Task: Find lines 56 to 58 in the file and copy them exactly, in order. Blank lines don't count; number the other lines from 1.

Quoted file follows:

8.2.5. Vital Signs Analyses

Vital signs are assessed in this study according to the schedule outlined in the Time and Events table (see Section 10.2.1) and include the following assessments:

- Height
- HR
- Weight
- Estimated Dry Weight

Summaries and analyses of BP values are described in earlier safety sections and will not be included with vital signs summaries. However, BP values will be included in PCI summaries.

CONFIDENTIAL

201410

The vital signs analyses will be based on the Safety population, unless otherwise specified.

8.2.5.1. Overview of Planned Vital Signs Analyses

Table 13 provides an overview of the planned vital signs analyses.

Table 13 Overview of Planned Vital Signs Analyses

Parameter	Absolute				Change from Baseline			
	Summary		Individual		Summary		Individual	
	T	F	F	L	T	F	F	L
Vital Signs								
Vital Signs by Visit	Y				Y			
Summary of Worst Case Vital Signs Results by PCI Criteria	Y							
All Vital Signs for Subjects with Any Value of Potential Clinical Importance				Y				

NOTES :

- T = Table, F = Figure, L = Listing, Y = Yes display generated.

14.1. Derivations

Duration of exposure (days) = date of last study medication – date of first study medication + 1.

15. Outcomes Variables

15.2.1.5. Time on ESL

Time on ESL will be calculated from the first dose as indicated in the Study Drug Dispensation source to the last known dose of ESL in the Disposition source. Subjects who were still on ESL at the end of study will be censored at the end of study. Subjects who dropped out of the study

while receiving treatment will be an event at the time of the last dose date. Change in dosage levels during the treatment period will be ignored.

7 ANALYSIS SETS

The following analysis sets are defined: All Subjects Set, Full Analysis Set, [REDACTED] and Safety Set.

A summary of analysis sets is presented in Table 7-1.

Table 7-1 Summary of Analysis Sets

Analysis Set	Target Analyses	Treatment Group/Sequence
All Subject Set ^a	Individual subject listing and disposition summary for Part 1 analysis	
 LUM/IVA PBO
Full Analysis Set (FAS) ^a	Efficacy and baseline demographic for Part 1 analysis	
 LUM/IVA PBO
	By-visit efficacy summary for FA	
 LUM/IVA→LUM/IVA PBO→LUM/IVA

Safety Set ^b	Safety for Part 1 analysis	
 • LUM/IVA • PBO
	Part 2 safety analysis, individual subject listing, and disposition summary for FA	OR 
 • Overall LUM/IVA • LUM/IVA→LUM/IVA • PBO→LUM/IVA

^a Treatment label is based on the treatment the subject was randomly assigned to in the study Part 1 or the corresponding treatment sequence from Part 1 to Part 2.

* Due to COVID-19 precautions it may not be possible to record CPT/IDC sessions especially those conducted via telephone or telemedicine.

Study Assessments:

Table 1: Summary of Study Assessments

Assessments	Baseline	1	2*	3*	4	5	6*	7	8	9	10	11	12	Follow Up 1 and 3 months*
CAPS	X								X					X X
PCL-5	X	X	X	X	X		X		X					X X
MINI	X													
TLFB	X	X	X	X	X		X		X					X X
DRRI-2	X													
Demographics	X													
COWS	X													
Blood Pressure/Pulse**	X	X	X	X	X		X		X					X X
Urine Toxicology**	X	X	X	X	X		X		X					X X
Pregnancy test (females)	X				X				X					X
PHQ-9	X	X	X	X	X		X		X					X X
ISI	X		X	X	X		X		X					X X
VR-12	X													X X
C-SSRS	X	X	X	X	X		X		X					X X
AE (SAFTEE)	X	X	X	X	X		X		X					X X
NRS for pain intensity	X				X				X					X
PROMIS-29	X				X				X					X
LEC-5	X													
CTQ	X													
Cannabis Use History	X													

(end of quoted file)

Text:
Blood Pressure/Pulse**	X	X	X	X	X		X		X					X X
Urine Toxicology**	X	X	X	X	X		X		X					X X
Pregnancy test (females)	X				X				X					X